It’s not just me. Random people in elevators, behind counters, on sidewalks stop and gasp at how beautiful this baby is. Her lips and eyelashes and giant mood-ring eyes (which range from fawn-brown to dark jade green but can’t seem to pick a color and stick with it) are unequaled even among the cutest babies I see in advertisements for baby products. Her hair, rather than disappear like Natalie’s did, seems to be thickening and may well be reddish in its ultimate instantiation. We’ll see. In the meantime this kid is a knockout, drop dead gorgeous, and her gummy grins, thigh ripples, wrist chub and knuckle dimples (15 lb 8 oz/25.5 inches, steady at the 60th percentile) are all the evidence one needs that she is happy and healthy to boot.

So I’m still pumping. Dr. Warfield gave me permission to wean Genevieve at four months, but I didn’t, and now she’s five months and we’re still running with the herd. It doesn’t not suck, but it’s no longer a firewalk. As with pretty much any aspect of my return to work (the agony of dropping her off at daycare, the misery of being back at the office, the ordeal of pumping thrice-daily at my desk), what started out as an unbearably awful thing first went numb, then became ordinary. Now I hustle both girls into the car by 8 AM and shlep ’em downtown without batting an eyelash. (Got your raisins? Good girl! Please don’t take your shoes off.) And at 10, 1:15 and 5, I shut the office door, whip out a different pair of girls, slather ’em up with lanolin (there are always new blisters anyway, but fewer now, at least) and set the pump to thrumming while I check my voicemail. On a good day we can get up to eight ounces of pumped Liquid Gold(tm). (On a slow day, closer to six.) I drop the botbots off in the daycare fridge when I pick up the girls, shunt Genevieve into her Snap-N-Go, and manage to pilot it the block-and-a-half to the parking garage with one hand while I corral a roving Natalie with the other. And so it goes. This, I guess, is how people train for marathons.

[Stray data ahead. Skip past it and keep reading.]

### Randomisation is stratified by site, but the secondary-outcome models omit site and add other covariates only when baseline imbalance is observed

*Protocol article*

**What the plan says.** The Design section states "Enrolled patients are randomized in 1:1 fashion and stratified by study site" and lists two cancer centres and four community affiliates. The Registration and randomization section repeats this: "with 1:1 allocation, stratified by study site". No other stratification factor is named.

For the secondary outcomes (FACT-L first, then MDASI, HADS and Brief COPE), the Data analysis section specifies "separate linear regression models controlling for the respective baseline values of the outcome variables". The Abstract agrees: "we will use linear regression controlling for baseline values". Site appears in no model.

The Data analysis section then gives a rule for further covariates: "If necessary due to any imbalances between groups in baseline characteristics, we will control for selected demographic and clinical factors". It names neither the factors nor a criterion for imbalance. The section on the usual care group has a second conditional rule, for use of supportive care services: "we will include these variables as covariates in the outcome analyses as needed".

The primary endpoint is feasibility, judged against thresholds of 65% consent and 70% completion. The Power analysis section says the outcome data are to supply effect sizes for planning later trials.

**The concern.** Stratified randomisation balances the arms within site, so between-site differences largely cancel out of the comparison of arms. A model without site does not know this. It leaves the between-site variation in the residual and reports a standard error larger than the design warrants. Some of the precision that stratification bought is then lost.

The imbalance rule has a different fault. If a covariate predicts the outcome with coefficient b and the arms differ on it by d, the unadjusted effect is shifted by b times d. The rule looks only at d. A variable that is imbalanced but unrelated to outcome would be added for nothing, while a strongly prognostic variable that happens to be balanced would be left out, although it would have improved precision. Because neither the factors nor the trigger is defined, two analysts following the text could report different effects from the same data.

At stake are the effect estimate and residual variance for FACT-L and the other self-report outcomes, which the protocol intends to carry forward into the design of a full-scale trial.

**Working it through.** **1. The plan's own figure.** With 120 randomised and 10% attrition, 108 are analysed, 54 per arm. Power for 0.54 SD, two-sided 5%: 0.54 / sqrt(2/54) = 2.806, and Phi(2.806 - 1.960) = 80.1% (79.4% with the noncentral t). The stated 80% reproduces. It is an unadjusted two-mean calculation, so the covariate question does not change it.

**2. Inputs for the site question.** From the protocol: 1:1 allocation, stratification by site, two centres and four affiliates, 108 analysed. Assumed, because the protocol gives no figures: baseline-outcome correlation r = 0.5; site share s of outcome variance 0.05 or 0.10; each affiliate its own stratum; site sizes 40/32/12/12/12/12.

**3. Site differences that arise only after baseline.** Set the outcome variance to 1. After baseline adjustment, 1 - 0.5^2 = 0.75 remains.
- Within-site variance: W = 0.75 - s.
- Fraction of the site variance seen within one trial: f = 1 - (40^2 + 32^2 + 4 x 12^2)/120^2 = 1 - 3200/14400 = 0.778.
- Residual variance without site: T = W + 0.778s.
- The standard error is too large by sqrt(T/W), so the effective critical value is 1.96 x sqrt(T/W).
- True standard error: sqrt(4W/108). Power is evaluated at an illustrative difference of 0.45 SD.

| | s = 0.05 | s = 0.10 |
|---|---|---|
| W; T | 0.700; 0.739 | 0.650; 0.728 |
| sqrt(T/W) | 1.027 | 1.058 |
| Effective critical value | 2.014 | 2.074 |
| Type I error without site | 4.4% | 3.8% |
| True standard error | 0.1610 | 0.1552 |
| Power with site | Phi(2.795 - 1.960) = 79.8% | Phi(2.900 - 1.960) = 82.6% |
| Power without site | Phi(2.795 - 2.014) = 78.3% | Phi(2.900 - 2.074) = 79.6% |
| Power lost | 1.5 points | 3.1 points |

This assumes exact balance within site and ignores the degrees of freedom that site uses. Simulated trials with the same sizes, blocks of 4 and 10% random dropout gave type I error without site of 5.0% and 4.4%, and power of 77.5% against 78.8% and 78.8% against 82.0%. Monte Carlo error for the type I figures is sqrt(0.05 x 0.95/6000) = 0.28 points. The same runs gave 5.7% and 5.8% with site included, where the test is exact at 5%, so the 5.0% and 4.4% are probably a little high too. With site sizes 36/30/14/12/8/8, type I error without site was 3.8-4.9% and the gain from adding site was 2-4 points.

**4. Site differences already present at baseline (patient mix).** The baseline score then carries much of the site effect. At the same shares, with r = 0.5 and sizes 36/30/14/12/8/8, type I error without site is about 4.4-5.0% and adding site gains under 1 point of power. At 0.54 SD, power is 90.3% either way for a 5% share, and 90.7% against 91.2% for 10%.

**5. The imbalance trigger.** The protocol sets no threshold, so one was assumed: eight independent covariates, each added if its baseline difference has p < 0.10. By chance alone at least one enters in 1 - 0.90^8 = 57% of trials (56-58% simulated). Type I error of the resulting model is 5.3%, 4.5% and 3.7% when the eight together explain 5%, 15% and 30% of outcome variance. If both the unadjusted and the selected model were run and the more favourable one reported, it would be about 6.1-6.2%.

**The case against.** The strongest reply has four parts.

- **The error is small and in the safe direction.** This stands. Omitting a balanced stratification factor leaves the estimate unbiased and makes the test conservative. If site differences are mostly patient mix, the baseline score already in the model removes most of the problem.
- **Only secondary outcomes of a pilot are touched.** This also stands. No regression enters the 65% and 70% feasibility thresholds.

When people say that it gets easier, what they really mean is that you get better at dealing with it. The force of habit eventually erodes the sharp edges off of any onerous undertaking. It will actually get easier once Genevieve starts sleeping through the night, or when she cuts a tooth and provides me with the pretext for an honorable discharge from the corps de lactation. In the meantime, things may seem to be going more and more smoothly, but really it’s just a matter of our skills improving with practice.

It helps that Natalie is so bonded to her daddy. She always has been; it’s his name she calls when she wakes up in the morning, and in a roomful of people, he’s the one she wants to play with. This leaves me with plenty of time to cuddle Genevieve…and note with increasing wistfulness how insistently squirmy she’s becoming. How close she is to sitting up unassisted. How, having mastered the roll-over about two weeks ago, she is so clearly itching to crawl. She won’t sit still to nurse. She won’t sit still if she can avoid it, period. She’s just about outgrown her lap-baby phase, which means that now it’s my turn to outgrow the need to hold her, constantly, every minute I can.

Because by the time we get good at this, it’ll be over. Before we know it.